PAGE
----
But many analysts see these hopes as fantastical, and this was the emphasis of an in-depth article published by CNN regarding apparently inconsistent American policies in the Middle East. The author, Michael Weiss, argues that despite efforts to downplay Iran’s role in the recapture of Kirkuk, the White House effectively sided with Iran against the Kurds by remaining silent in the face of last week’s assault on Kirkuk.

The inconsistency of such silence is obvious in light of US President Donald Trump’s efforts to pursue a much more assertive strategy for confronting the Islamic Republic and its aspirations for regional imperialism. As part of this project, Trump announced the large-scale expansion of economic sanctions against the Revolutionary Guards, which is primarily responsible for Iranian intervention into foreign conflict zones, including intervention through local proxies like the PMF.

Weiss notes that Washington’s denial of a Shiite militant presence at Kirkuk was undermined by reports that at least two figures with well-known links to Iran were present for the lowering of the Kurdistan regional government’s flag. One, a top Iraqi security official named Haider al-Ameri, is actually considered by US intelligence to be an agent of Iran. The other, Abu Mahdi al-Muhandes, is an advisor the Qassem Soleimani, the head of the Revolutionary Guards’ foreign special operations wing, the Quds Force.

Furthermore, Soleimani himself was reportedly in the area before the operation to retake Kirkuk, and Weiss quoted one Kurdish official as saying, “Iran wanted to expand its influence and remove the last obstacle to control all of Iraq. The whole operation was planned and executed by Qassem Soleimani.”

UPI reported on Wednesday that Iranian authorities had begun reopening border crossings with the Kurdish region of Iraq, which had been closed in advance of the storming of Kirkuk. This arguably sends the message that the Iranians already consider the conflict between central authorities and Kurdish authorities in Iraq to already be over, perhaps because of the lack of direct American support for the Kurdish cause.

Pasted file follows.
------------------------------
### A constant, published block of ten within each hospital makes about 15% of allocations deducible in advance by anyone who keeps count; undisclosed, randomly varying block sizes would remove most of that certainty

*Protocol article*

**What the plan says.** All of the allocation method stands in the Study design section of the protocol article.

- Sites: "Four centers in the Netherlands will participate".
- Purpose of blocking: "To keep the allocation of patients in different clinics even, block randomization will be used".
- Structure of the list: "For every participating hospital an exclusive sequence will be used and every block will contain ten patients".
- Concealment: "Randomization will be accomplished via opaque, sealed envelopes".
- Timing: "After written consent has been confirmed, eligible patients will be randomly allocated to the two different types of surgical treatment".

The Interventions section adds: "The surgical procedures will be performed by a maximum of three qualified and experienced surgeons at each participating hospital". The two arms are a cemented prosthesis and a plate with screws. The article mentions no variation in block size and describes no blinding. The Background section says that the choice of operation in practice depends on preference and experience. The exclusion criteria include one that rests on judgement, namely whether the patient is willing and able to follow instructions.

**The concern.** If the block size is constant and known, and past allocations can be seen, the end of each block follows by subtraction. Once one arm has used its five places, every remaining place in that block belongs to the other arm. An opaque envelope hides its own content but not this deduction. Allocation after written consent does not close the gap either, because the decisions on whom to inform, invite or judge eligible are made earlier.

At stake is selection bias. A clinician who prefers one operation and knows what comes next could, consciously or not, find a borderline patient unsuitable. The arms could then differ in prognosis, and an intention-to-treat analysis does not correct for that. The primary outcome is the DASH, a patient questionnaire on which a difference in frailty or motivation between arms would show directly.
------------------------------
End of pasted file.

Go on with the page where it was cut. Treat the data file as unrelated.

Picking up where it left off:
The United States’ avoidance of that conflict can certainly be seen as undermining its own objections to the continued presence of the PMF, which has seemingly won a substantial victory over the Kurds. But this silence may be the cost of the US remaining close to Abadi. The CNN article argues that the Iraqi prime minister had to retake Kirkuk if he wanted to stand any chance of retaining his position next year. And while Abadi’s comments on the PMF suggest that he may not be the bulwark against Iranian influence that Washington would like him to be, he is expected to face political challenges from even more pro-Iran figures, including Ameri, the alleged Iranian agent.
Some might say that Abadi himself has become more pro-Iran during his tenure. Al Jazeera points out, for instance, that he personally visited Tehran on Wednesday, just two days after receiving the US secretary of state in Baghdad. It was the second such visit from Abadi in four months.

But on the other hand, Al Jazeera also points out that Abadi has been a driving force between many of the recent measures that brought Iraq and Saudi Arabia closer together – measures that continue to inspire tentative hopes that trans-Arab unity will begin to push Iran out of its zones of regional influence.

In essence, Prime Minister Abadi appears to be putting forth some effort to play both sides of the conflict between Tehran and Riyadh, much as the US appears to be playing both sides of the conflict between Baghdad and Erbil. This is assuredly not an ideal situation for Washington, but it is difficult to envision a short-term solution that doesn’t result in the loss of American influence over one or the other of its Middle Eastern partners.

Assuming that direct appeals to the Iraqi government continue to prove ineffective, the White House will presumably need to formulate a more comprehensive plan for challenging Iranian influence while providing weakened states like Iraq with alternative security apparatuses that are more amenable to Western interests. In the meantime, the PMF will likely continue to advance Iranian goals.